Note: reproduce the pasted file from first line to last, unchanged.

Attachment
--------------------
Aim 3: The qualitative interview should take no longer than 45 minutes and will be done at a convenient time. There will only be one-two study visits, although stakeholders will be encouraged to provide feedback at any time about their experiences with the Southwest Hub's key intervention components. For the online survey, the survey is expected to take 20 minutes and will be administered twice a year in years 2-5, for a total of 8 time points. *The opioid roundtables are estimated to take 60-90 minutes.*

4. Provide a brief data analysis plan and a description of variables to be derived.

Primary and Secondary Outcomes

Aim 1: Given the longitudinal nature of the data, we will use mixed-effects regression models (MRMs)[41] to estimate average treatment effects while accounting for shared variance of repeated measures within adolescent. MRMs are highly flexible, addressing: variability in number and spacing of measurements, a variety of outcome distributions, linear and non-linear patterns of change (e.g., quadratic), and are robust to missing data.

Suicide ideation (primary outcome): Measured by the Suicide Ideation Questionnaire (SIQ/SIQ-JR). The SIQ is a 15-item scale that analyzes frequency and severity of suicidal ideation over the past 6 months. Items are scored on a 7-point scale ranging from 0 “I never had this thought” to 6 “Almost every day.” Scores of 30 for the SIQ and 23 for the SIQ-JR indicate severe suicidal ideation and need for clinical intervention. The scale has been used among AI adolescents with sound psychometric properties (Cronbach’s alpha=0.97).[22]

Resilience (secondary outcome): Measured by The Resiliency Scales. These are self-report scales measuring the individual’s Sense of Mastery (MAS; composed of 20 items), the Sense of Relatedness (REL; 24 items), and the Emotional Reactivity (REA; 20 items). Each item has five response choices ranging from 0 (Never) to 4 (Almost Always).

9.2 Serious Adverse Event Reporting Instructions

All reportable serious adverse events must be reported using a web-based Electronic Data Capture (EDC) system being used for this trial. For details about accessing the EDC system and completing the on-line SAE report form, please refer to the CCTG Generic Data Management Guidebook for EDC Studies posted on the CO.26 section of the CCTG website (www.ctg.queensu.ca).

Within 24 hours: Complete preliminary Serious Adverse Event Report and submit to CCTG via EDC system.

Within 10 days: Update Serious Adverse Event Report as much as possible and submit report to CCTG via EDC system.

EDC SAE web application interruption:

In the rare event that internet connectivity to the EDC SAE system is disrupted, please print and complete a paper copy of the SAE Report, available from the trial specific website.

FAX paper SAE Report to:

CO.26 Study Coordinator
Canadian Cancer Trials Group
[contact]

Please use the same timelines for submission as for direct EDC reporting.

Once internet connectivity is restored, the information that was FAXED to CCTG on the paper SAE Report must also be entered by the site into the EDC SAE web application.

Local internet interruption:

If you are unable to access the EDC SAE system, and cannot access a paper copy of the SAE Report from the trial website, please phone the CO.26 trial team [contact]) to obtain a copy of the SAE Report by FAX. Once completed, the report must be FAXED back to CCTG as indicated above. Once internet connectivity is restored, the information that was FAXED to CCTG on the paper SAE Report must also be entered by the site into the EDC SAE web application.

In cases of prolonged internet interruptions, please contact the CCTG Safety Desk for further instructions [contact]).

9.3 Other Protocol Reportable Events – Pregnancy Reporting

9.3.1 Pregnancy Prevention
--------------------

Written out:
Aim 3: The qualitative interview should take no longer than 45 minutes and will be done at a convenient time. There will only be one-two study visits, although stakeholders will be encouraged to provide feedback at any time about their experiences with the Southwest Hub's key intervention components. For the online survey, the survey is expected to take 20 minutes and will be administered twice a year in years 2-5, for a total of 8 time points. *The opioid roundtables are estimated to take 60-90 minutes.*

4. Provide a brief data analysis plan and a description of variables to be derived.

Primary and Secondary Outcomes

Aim 1: Given the longitudinal nature of the data, we will use mixed-effects regression models (MRMs)[41] to estimate average treatment effects while accounting for shared variance of repeated measures within adolescent. MRMs are highly flexible, addressing: variability in number and spacing of measurements, a variety of outcome distributions, linear and non-linear patterns of change (e.g., quadratic), and are robust to missing data.

Suicide ideation (primary outcome): Measured by the Suicide Ideation Questionnaire (SIQ/SIQ-JR). The SIQ is a 15-item scale that analyzes frequency and severity of suicidal ideation over the past 6 months. Items are scored on a 7-point scale ranging from 0 “I never had this thought” to 6 “Almost every day.” Scores of 30 for the SIQ and 23 for the SIQ-JR indicate severe suicidal ideation and need for clinical intervention. The scale has been used among AI adolescents with sound psychometric properties (Cronbach’s alpha=0.97).[22]

Resilience (secondary outcome): Measured by The Resiliency Scales. These are self-report scales measuring the individual’s Sense of Mastery (MAS; composed of 20 items), the Sense of Relatedness (REL; 24 items), and the Emotional Reactivity (REA; 20 items). Each item has five response choices ranging from 0 (Never) to 4 (Almost Always).

9.2 Serious Adverse Event Reporting Instructions

All reportable serious adverse events must be reported using a web-based Electronic Data Capture (EDC) system being used for this trial. For details about accessing the EDC system and completing the on-line SAE report form, please refer to the CCTG Generic Data Management Guidebook for EDC Studies posted on the CO.26 section of the CCTG website (www.ctg.queensu.ca).

Within 24 hours: Complete preliminary Serious Adverse Event Report and submit to CCTG via EDC system.

Within 10 days: Update Serious Adverse Event Report as much as possible and submit report to CCTG via EDC system.

EDC SAE web application interruption:

In the rare event that internet connectivity to the EDC SAE system is disrupted, please print and complete a paper copy of the SAE Report, available from the trial specific website.

FAX paper SAE Report to:

CO.26 Study Coordinator
Canadian Cancer Trials Group
[contact]

Please use the same timelines for submission as for direct EDC reporting.

Once internet connectivity is restored, the information that was FAXED to CCTG on the paper SAE Report must also be entered by the site into the EDC SAE web application.

Local internet interruption:

If you are unable to access the EDC SAE system, and cannot access a paper copy of the SAE Report from the trial website, please phone the CO.26 trial team [contact]) to obtain a copy of the SAE Report by FAX. Once completed, the report must be FAXED back to CCTG as indicated above. Once internet connectivity is restored, the information that was FAXED to CCTG on the paper SAE Report must also be entered by the site into the EDC SAE web application.

In cases of prolonged internet interruptions, please contact the CCTG Safety Desk for further instructions [contact]).

9.3 Other Protocol Reportable Events – Pregnancy Reporting

9.3.1 Pregnancy Prevention